Favorable terrain, Soviet overextension, and increased commitment by a Hungarian army fighting on its doorstep with German guns at its back, enabled the establishment of something like a stable front covering Budapest and the oil fields of Lake Balaton, which were now more vital than ever with their Romanian counterparts gone. Initially it seemed more of a speed bump than a battle line. On October 6, Malinovsky broke through a Hungarian sector on a 60-mile front around Debrecen. That was only 130 miles from Budapest, most of it open ground: the only question apparently was which of the front’s elements would arrive first.
The Germans had stationed large forces in Hungary since March. When Regent Miklós Horthy attempted negotiations with Stalin, he was deposed on October 16 and replaced by a fascist puppet government. In the aftermath of the coup, the German High Command had been moving reserves into Hungary for a counterattack of its own. Operation Gypsy Baron, a nice reference to the Strauss operetta, was ambitiously expected to recover the Carpathian passes. Instead its forces were thrown in to block the Red Army: 227 tanks and assault guns, German and Hungarian, against almost 800. In a near-classic encounter battle, the 1st, 13th, and 23rd Panzer Divisions up and encircled part of the Soviet vanguard. But taking a page from their enemies’ playbook, the Russians managed to break out despite losing over half their armor.
Malinovsky proposed to regroup and rebuild his tired front. Stalin ordered him forward. The offensive resumed on October 29. When it stalled, Stavka authorized heavy reinforcements, including 200 tanks, and ordered Tolbukhin to close up on Malinovsky’s right. Through November and into December, the Russians fought their way forward on both sides of Budapest, cutting the rail line to Vienna on December 23 and beginning the siege of a city neither German nor Hungarian generals believed could be defended.
The panzers’ direct role in this process was limited. They had shot their bolt at Debrecen. Battle groups of a thousand men and a few dozen AFVs were merely drops of water on a hot stove. The men and the tanks that could have made up some of the autumn’s losses had instead been sent west to the Ardennes. In the face of Hitler’s insistence that Budapest be held to a finish, panzer commanders on the spot risked no more than minor movements.
There was a sidebar to the campaigns of 1944. On September 10 the 1st Byelorussian Front, resupplied and reinforced, mounted a major offensive north of Warsaw, aimed northwest at the Narew River. It was stopped by Viking and Totenkopf, who thereby played a crucial role in the Warsaw Uprising’s defeat; but on October 10 it resumed, extended on the left by the 3rd Byelorussian Front. By October 21, the Red Army had captured an undamaged bridge across the Angerapp River, in the heart of East Prussia. Nothing seemed to stand in the way of the T-34s until Friedrich Hossbach was given most of the armor in the sector and ordered to counterattack.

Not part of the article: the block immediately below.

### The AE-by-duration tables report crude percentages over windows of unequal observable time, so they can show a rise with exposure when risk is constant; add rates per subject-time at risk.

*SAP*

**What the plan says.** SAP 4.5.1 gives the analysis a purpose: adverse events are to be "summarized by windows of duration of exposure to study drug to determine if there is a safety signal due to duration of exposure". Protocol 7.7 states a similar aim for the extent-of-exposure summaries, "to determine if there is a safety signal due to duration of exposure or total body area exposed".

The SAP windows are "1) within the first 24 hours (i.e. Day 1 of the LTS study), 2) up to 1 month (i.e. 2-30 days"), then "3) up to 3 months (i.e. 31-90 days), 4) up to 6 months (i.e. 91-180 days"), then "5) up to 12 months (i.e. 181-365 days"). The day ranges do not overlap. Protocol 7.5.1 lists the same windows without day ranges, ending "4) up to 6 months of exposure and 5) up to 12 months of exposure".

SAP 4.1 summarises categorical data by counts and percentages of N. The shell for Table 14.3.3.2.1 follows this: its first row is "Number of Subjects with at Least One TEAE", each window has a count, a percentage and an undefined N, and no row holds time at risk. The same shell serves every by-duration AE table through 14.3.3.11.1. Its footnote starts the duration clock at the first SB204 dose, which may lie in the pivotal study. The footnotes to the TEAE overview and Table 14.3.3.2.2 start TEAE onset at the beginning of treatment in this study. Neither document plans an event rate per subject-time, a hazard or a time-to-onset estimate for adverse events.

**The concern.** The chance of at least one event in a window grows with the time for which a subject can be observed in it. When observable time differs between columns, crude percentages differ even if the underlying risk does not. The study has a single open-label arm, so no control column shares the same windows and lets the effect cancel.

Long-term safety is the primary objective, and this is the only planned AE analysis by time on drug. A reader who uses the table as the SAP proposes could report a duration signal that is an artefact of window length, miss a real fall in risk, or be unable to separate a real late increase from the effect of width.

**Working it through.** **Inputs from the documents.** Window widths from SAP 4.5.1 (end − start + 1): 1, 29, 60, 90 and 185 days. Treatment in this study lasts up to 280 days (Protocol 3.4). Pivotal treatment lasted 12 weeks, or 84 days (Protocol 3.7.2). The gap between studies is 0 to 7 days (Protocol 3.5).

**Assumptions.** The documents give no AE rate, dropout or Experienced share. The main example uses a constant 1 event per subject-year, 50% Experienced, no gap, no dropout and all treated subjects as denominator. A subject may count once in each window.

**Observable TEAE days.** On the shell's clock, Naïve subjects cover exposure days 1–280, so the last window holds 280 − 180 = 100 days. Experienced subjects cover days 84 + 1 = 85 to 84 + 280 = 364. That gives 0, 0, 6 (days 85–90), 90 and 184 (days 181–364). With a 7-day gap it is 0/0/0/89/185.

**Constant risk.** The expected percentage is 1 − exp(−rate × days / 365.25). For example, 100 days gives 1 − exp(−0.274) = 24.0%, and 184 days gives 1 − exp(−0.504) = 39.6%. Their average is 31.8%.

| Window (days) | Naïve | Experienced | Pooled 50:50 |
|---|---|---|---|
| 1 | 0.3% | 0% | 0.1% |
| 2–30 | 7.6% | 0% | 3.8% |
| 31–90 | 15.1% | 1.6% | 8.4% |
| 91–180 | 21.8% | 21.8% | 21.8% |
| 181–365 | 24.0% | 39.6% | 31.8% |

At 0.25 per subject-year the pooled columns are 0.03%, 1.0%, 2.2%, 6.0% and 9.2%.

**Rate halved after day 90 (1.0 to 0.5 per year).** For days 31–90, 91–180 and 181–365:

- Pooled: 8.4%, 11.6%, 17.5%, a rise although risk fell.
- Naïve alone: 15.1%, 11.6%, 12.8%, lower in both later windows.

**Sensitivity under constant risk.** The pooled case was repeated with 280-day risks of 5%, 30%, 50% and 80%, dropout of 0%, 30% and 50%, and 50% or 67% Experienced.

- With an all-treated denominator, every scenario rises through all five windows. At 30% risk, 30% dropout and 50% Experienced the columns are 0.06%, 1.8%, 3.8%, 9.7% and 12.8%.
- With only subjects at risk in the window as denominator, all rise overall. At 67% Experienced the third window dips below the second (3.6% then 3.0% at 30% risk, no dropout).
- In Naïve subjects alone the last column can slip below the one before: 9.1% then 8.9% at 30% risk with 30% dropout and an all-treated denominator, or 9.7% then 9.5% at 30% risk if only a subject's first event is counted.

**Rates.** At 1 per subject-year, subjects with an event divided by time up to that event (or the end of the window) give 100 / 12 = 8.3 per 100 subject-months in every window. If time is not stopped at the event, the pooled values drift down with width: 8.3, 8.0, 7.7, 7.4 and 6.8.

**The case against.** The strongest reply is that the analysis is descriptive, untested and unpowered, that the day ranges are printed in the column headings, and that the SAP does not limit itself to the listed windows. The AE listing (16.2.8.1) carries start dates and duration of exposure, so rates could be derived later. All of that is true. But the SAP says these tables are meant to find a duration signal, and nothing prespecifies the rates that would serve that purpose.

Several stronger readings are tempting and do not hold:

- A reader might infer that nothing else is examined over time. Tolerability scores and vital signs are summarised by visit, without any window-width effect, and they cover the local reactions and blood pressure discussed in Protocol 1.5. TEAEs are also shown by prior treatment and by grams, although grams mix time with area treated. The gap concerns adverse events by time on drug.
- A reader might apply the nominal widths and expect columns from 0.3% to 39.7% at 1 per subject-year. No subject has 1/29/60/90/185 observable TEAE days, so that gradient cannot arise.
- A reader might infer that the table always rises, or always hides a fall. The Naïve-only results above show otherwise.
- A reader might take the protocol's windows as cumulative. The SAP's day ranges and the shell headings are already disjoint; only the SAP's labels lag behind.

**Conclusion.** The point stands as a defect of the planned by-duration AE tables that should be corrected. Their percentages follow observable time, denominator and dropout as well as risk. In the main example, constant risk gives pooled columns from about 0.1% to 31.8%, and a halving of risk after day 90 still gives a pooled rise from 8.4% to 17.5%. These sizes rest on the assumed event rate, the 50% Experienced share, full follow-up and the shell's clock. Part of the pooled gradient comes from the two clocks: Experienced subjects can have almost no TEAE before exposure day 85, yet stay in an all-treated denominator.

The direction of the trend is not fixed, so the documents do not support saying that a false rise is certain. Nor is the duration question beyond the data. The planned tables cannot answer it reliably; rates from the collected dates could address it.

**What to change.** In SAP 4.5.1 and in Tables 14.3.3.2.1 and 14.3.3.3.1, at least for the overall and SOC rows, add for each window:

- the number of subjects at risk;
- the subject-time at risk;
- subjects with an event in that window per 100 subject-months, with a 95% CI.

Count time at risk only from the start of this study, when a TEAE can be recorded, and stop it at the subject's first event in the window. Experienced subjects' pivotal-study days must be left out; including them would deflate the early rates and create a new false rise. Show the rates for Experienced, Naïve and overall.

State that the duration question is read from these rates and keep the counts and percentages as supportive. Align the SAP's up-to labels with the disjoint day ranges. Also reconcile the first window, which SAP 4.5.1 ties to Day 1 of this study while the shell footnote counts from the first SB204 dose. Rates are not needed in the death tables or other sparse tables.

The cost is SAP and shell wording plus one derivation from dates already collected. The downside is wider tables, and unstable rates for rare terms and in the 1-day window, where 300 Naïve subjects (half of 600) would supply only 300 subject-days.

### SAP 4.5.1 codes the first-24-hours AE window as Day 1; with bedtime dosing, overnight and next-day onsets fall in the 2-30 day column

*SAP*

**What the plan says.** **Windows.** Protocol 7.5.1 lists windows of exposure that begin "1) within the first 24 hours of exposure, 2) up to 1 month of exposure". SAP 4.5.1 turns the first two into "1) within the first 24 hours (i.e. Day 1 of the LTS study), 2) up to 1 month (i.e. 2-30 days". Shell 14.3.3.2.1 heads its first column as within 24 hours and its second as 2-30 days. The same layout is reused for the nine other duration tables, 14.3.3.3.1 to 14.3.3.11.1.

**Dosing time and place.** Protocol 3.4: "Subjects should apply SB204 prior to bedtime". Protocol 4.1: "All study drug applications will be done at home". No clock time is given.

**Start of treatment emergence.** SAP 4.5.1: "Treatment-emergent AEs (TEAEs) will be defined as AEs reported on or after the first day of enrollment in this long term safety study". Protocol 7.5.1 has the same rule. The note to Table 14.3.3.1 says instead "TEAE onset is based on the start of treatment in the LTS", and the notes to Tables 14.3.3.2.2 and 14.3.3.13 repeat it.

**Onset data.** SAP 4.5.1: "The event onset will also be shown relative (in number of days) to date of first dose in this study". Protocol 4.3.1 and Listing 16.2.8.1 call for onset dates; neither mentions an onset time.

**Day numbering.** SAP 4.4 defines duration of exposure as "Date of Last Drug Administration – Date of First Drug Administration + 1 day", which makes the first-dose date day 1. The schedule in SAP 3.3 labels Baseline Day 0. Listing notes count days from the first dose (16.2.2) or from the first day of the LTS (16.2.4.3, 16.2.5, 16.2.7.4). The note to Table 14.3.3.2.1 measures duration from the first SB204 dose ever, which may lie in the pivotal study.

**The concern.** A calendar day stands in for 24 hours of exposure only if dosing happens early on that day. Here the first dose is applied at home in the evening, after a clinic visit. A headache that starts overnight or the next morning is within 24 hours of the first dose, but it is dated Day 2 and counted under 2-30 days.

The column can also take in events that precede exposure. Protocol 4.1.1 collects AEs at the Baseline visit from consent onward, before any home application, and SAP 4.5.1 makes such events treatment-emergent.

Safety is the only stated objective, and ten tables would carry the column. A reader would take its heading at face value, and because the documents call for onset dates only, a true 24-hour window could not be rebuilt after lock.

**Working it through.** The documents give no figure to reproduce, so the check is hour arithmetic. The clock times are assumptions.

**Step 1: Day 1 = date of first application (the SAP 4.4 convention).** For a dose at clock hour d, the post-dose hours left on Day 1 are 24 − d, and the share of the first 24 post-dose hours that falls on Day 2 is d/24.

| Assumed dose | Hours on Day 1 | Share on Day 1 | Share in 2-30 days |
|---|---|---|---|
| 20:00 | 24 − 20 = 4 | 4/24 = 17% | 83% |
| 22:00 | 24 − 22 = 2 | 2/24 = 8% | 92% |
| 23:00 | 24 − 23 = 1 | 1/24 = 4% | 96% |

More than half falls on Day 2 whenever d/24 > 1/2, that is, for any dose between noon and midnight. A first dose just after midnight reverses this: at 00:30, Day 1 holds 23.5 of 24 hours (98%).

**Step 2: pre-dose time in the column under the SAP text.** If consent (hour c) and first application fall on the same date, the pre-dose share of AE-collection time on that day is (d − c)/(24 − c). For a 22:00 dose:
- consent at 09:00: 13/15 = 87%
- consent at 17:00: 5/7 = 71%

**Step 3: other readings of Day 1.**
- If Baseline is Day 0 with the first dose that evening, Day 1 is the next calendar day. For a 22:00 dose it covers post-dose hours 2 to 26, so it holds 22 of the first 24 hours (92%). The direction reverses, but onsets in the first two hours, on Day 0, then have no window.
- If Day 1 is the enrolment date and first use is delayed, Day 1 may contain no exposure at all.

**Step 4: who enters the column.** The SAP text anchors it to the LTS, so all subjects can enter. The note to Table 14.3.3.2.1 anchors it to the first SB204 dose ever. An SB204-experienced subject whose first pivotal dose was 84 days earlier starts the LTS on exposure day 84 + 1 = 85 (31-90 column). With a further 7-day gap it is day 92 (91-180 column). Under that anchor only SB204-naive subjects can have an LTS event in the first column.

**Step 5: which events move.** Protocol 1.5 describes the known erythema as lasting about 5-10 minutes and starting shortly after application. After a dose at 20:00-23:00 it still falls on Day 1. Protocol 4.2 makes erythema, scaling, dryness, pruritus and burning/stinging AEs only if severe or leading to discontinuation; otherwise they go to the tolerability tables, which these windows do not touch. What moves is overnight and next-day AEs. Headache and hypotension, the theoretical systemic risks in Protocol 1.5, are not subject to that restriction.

This was the same Hossbach who, as Hitler’s adjutant in 1937, kept the records that became the Hossbach Memorandum. An infantryman by branch, he had commanded 4th Army since mid-July. Now he had a worn-down 5th Panzer Division, the similarly attenuated Hermann Göring, and the newly organized Führer Grenadier Brigade. Together they amounted to around 100 tanks and assault guns. Not much seems to have been expected, but Hossbach was able to hit both flanks of the breakthrough simultaneously. Fifth Panzer went in from the north on October 21 with 22 tanks. Two days later they made contact with the Führer Grenadiers advancing from the south. The Soviets panicked, abandoning tanks and equipment in a rush to the rear the Germans lacked the strength to stop. Third Byelorussian Front, shut down for the winter. So did the campaign against East Prussia. But the future prospects of Army Group Center, were inescapably grim.
Just how grim was suggested at the East Prussian village of Nemmersdorf—the site of the Angerapp crossing of October 21. Elements of the 2nd Guards Tank Corps held the bridgehead against counterattacks for about four hours, then withdrew. When German troops entered two days later, they found a scene that German propaganda described as a massacre, with hundreds of civilians raped, shot, and butchered. The actual events remain subjects of debate, with allegations of photos doctored, corpses brought in from elsewhere, numbers exaggerated. One recent scholarly investigation reports fewer than 30 verifiable murders, with lesser atrocities on the same limited scale.
These numbers have in turn been challenged. What is certain is that Goebbels and East Prussian Gauleiter Eric Koch used Nemmersdorf to inspire a spirit of resistance locally and nationally. What is also certain is that the Landser, foot- marchers or panzermen, had a winter to think about the story—and perhaps to remember other villages at other times, when the situation had been reversed. The victory rings on a Tiger’s gun barrel might move steadily toward the muzzle. An assault gun battalion might note its thousandth confirmed kill. But when Ivan came again, the fight would be to the finish.